You can watch Capturing The Friedmans on Amazon.

5. The Confession Tapes

atifAt first glance, the 2017 TV series The Confession Tapes might look like just another cheesy true crime programme – but it’s far from it.

The seven-part series presents six different cases in which people convicted of murder may have been coerced into giving false confessions. In each episode, a case is examined in detail. We are shown interviews with police, lawyers, forensic experts, suspects and their families – and of course, the taped confessions.

Rather than mainly focusing on the grisly details of the crimes or the perpetrators, however, the series emphasises the role of the American justice system in each case. It asks us to question why exactly a person might confess to a crime they didn’t commit.

Shedding light on the psychology behind the baffling “false confession phenomenon” and daring to question the trust we put in law enforcement, The Confession Tapes is likely to leave you with more questions than answers, but that’s one of the reasons why it’s so important.

You can watch The Confession Tapes on Netflix.

6. Albert Fish: In Sin He Found Salvation

albert-fish.jpgOne of history’s most infamous serial killers, Albert Fish is a name that still makes many people shudder today. The unassuming elderly man murdered and cannibalised children for years under the guise of the loving father and friendly neighbour, preying on his victims during the Depression era in New York City. Fish’s gruesome story is one filled with pain, torture and suffering – making Albert Fish: In Sin He Found Salvation a documentary that is probably not going to be everyone’s cup of tea.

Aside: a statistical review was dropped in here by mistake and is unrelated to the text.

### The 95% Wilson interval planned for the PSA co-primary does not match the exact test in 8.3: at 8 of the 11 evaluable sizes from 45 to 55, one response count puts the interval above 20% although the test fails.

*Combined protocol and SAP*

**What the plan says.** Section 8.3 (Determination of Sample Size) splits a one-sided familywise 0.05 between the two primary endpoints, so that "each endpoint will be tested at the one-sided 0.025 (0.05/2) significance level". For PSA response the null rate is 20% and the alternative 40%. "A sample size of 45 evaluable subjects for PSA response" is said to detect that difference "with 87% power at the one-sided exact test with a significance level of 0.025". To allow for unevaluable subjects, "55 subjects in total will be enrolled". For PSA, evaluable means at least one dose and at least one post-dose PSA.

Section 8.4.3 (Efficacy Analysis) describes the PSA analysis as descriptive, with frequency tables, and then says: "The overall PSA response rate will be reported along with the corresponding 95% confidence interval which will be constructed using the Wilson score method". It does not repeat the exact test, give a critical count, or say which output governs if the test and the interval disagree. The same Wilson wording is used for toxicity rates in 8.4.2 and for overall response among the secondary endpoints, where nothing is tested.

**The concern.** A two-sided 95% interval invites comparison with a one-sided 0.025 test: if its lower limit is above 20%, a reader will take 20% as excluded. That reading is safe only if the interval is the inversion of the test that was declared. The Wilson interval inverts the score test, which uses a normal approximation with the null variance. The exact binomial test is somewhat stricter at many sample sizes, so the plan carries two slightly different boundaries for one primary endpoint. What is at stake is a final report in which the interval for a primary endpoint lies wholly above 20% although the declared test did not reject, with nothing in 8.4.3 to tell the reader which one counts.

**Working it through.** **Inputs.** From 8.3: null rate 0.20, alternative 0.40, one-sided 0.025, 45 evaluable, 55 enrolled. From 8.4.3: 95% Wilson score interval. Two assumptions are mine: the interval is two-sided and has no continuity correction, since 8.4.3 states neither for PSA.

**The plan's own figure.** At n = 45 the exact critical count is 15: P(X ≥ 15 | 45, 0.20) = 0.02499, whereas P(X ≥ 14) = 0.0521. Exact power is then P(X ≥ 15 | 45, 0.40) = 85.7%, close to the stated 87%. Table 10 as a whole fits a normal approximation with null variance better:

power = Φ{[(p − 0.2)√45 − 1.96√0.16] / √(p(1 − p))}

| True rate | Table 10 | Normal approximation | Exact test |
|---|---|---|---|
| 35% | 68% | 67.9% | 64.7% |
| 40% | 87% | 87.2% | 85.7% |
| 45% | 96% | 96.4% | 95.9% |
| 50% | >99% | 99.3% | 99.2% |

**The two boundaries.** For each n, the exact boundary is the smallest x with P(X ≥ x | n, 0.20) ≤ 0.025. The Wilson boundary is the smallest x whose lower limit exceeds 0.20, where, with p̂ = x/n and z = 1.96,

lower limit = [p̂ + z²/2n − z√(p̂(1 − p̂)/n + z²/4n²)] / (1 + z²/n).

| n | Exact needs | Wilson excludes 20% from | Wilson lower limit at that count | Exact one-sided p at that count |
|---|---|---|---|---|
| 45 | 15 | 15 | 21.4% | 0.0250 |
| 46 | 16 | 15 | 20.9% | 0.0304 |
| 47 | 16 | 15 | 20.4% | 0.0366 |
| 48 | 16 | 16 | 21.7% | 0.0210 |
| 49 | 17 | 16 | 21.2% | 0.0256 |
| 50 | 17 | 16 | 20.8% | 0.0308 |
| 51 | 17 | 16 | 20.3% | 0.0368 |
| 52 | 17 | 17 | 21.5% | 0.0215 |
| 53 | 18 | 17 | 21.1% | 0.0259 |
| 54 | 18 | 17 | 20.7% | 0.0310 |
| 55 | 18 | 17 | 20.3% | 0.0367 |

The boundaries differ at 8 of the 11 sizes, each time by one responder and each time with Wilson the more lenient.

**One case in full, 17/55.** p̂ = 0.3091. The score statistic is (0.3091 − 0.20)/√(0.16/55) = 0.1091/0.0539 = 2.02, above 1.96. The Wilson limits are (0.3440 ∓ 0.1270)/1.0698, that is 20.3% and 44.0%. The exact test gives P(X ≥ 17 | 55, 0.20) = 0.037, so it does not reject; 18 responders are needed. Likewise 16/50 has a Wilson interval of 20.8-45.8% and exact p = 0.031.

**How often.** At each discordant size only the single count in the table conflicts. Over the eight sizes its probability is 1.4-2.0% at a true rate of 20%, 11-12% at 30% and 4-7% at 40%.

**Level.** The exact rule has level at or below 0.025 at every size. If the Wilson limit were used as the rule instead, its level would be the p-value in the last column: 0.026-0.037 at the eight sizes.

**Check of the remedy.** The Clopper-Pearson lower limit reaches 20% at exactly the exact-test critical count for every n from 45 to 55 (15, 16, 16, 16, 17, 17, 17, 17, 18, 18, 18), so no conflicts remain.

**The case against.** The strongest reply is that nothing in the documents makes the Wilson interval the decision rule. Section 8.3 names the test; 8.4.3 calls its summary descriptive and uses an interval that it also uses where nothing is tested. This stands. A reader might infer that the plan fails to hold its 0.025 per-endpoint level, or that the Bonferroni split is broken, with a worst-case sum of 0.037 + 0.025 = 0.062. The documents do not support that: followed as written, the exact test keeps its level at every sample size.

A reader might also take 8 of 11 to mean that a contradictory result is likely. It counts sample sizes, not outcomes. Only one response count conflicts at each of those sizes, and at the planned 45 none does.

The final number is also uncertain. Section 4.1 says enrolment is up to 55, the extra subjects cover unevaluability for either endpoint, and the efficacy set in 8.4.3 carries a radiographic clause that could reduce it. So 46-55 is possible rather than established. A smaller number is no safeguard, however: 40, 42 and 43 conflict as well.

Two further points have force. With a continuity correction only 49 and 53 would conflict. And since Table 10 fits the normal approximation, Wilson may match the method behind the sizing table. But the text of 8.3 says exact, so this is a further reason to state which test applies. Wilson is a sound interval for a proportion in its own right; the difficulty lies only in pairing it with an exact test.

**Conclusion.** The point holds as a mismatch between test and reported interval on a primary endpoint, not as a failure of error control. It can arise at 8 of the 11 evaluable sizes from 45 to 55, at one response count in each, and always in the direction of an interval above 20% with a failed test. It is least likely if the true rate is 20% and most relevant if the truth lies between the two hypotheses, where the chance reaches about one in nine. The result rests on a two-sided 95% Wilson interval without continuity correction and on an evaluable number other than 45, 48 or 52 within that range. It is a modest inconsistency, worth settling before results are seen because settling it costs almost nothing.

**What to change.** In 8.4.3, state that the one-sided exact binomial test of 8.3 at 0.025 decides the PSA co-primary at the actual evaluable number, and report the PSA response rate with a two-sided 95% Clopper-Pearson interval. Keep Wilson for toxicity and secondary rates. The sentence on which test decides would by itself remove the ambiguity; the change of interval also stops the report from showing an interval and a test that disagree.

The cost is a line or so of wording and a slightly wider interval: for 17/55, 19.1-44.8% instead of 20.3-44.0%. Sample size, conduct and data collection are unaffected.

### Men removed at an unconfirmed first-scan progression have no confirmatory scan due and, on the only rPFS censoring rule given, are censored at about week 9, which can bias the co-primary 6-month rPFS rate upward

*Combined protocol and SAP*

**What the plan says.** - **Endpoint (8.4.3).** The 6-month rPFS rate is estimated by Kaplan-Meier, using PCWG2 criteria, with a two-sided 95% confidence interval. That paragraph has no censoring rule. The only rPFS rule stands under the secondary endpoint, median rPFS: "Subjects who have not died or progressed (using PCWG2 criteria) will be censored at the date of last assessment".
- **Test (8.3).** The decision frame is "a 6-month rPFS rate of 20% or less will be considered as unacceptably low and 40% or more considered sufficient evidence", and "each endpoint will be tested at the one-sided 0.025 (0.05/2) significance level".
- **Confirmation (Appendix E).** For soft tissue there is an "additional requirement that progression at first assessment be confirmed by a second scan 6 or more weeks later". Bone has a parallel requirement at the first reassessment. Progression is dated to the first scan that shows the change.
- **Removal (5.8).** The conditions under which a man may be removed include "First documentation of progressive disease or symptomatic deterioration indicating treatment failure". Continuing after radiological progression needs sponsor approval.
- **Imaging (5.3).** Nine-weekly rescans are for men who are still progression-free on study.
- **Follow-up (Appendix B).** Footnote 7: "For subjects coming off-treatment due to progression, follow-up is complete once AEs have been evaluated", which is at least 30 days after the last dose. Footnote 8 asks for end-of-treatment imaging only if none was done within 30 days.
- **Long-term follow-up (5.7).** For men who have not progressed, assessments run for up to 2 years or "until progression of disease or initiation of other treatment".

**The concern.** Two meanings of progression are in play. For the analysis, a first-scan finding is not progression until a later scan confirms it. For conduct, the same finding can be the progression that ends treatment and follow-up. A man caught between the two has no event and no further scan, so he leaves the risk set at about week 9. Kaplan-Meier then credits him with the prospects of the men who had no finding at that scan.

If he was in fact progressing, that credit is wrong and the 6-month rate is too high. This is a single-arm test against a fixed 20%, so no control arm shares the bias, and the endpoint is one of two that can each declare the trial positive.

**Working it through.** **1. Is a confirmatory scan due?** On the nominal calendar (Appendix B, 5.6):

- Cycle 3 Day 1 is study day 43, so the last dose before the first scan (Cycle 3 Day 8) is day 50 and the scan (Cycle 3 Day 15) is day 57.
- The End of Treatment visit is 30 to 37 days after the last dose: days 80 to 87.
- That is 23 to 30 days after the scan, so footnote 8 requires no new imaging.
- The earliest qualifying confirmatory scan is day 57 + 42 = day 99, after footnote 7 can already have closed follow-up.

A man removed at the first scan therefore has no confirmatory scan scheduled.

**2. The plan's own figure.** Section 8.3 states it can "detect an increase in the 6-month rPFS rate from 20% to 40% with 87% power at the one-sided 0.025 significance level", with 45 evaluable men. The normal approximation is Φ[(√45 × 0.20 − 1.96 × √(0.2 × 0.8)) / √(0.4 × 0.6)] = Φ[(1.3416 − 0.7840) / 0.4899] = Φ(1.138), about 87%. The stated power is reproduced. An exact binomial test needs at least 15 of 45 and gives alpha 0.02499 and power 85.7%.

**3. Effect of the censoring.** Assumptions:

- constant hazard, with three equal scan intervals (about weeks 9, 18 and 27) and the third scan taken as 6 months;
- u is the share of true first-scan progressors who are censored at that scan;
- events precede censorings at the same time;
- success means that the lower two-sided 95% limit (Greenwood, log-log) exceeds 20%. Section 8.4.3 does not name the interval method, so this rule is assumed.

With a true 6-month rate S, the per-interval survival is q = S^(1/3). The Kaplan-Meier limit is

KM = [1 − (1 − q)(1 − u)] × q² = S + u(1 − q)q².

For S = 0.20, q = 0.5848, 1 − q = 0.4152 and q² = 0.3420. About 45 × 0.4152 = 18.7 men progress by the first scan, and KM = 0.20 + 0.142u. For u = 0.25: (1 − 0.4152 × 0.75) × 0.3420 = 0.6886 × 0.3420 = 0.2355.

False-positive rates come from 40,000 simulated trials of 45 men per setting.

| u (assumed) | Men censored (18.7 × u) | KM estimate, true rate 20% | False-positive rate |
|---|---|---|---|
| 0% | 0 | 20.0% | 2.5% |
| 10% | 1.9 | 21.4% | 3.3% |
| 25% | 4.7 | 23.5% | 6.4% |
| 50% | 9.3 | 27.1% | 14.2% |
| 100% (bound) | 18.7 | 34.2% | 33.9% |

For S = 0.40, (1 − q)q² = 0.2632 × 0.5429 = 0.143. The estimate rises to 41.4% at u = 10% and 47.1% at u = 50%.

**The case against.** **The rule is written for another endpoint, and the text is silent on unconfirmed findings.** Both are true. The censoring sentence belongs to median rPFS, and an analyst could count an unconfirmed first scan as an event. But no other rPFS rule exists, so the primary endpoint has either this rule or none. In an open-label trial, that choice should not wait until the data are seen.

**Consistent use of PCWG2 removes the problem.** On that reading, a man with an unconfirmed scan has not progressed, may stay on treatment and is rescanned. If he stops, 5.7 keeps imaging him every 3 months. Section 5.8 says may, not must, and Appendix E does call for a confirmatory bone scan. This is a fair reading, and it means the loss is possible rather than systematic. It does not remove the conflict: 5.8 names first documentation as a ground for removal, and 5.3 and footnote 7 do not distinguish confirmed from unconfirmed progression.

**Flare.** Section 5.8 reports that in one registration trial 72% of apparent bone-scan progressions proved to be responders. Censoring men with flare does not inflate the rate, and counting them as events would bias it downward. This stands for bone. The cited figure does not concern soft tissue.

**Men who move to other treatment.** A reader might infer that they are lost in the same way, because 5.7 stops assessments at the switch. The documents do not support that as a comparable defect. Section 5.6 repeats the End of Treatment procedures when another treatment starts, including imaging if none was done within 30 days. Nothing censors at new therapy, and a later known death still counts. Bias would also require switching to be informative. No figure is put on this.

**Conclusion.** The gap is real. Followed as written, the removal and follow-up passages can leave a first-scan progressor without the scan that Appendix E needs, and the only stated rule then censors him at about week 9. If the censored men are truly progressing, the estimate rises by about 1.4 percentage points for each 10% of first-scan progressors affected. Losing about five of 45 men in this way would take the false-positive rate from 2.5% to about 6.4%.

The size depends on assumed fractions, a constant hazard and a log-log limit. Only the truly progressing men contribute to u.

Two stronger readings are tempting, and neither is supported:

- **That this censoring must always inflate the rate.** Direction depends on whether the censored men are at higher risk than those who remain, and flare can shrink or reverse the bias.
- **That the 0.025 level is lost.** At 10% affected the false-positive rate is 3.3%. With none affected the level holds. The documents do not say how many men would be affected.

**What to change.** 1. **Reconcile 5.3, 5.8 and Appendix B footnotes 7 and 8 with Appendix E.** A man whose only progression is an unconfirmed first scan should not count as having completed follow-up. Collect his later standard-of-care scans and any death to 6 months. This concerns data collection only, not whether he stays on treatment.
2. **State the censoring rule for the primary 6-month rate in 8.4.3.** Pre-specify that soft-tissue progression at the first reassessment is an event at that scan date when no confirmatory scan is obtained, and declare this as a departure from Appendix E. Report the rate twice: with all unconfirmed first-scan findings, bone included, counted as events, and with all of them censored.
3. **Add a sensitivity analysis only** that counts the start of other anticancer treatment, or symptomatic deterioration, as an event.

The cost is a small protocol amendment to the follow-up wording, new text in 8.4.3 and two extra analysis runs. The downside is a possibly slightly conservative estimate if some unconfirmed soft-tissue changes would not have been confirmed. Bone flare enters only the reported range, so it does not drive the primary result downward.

Director John Borowski‘s 2007 low-budget docu-drama provides a collection of facts, interviews, insights, theories and dramatic recreations (some of which are quite explicit and hard to watch). There aren’t very many feature-length documentaries about Fish online, so Borowski’s approach has received a lot of attention – and understandably mixed reviews.

However, if you’re keen to learn more about one of America’s worst (and yet surprisingly unknown) people-eating-murderers (and you don’t mind the cringe-worthy acting, bizarre editing and sickening subject matter), then it’s well worth a watch.

You can watch Albert Fish: In Sin He Found Salvation on Amazon.

What’s your favourite true crime documentary?
Let us know in the comments below!